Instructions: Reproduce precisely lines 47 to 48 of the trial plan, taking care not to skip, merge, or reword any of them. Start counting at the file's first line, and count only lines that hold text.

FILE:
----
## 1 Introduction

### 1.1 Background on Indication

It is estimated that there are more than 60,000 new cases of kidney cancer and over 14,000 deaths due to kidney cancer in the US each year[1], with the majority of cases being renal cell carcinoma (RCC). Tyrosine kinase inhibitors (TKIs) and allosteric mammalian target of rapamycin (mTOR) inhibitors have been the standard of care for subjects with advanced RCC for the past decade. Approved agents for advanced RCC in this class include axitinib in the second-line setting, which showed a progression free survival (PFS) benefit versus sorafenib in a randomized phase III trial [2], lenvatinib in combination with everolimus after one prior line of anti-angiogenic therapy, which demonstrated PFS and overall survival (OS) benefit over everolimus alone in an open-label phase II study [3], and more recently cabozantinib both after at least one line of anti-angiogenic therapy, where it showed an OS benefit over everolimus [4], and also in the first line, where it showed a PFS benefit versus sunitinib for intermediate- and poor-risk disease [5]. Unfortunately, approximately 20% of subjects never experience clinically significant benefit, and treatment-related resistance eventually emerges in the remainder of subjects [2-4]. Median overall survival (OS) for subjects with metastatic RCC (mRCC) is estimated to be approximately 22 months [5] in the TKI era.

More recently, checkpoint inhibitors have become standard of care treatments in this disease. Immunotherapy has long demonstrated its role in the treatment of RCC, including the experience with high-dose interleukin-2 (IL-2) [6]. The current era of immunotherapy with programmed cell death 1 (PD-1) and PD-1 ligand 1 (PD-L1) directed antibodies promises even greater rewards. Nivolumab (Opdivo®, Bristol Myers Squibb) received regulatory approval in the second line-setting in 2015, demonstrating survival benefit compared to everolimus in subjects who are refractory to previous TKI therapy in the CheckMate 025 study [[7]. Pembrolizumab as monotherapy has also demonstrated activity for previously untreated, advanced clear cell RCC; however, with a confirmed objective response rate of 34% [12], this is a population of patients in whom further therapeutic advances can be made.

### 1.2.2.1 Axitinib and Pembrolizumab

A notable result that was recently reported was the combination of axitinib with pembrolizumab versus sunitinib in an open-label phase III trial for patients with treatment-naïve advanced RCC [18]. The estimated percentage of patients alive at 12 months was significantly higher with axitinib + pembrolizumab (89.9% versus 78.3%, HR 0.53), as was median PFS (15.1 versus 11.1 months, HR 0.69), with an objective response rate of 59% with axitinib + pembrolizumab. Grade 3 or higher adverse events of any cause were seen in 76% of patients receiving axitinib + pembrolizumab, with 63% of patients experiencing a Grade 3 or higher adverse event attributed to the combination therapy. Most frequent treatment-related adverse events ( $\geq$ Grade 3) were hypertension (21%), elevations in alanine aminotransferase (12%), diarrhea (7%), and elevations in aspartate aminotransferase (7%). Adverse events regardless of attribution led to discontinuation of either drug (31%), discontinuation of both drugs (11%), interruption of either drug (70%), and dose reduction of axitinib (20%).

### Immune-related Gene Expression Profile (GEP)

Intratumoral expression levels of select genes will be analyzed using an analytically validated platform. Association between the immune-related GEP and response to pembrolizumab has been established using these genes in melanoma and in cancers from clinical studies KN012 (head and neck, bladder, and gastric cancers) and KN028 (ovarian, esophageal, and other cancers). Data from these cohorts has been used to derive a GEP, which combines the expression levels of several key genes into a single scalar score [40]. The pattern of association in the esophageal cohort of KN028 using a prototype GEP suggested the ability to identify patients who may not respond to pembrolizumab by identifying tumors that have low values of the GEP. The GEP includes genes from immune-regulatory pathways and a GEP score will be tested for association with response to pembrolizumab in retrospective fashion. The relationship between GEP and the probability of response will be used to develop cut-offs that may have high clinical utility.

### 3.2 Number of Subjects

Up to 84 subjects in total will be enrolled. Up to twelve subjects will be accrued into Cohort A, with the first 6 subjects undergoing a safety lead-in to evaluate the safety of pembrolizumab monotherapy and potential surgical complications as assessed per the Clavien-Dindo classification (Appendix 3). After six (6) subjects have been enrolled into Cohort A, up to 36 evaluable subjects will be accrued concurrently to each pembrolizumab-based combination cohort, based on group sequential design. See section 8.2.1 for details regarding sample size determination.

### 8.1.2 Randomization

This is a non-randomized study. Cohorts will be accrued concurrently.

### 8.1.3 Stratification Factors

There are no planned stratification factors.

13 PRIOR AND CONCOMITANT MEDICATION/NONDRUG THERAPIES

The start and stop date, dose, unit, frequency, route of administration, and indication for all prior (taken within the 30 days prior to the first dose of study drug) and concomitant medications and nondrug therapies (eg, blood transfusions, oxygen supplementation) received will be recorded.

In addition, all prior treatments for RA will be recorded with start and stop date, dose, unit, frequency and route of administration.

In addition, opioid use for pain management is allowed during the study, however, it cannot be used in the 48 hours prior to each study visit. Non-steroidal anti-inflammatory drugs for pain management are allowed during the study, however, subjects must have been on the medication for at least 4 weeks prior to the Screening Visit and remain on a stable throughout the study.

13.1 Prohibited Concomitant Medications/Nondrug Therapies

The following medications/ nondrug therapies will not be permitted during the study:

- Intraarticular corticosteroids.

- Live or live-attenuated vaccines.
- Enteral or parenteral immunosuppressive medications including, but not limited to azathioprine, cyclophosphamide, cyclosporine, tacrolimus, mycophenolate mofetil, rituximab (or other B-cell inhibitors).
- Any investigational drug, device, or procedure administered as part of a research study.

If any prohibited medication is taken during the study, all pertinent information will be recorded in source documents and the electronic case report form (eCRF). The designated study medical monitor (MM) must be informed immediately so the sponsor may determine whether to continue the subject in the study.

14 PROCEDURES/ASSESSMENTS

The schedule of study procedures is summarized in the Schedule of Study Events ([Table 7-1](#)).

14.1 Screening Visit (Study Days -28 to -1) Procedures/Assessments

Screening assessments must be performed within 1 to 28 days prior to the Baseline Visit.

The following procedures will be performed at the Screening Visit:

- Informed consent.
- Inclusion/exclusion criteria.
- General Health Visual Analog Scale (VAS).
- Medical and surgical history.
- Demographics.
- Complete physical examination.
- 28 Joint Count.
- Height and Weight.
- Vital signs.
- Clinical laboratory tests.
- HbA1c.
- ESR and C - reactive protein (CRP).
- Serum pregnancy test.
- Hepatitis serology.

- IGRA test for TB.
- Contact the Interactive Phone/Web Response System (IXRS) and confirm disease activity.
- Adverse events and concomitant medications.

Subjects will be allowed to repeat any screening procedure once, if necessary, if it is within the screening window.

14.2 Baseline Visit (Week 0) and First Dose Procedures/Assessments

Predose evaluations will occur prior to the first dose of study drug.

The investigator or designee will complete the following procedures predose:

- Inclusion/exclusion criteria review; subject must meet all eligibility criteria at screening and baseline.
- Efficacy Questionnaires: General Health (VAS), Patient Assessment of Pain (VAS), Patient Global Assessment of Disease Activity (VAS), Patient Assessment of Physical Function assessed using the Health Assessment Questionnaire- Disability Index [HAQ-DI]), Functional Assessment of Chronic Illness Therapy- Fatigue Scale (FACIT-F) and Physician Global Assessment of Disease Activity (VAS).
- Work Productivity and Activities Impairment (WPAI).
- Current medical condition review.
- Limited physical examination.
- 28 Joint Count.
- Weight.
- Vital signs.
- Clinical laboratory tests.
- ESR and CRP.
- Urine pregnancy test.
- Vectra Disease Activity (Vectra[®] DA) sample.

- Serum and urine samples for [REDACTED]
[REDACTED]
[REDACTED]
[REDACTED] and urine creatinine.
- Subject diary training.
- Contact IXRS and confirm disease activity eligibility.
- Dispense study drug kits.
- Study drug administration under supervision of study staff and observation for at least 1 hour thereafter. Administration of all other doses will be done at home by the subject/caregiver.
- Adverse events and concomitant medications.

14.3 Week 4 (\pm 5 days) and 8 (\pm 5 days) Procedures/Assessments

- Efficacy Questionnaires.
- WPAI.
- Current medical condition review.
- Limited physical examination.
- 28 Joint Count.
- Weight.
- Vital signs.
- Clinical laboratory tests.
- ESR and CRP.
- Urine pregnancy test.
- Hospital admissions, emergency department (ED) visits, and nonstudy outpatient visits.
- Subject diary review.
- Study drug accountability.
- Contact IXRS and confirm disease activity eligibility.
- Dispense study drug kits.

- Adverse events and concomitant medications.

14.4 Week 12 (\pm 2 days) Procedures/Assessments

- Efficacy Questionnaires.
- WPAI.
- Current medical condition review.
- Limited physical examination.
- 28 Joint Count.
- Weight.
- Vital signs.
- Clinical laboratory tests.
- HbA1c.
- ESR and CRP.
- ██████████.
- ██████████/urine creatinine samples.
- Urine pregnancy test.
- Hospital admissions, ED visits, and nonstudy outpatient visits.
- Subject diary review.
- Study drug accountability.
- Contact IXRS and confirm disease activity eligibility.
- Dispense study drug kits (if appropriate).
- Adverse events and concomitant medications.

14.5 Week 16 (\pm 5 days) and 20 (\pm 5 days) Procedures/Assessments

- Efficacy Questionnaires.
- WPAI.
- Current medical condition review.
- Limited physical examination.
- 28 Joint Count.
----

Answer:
- Adverse events and concomitant medications.

Subjects will be allowed to repeat any screening procedure once, if necessary, if it is within the screening window.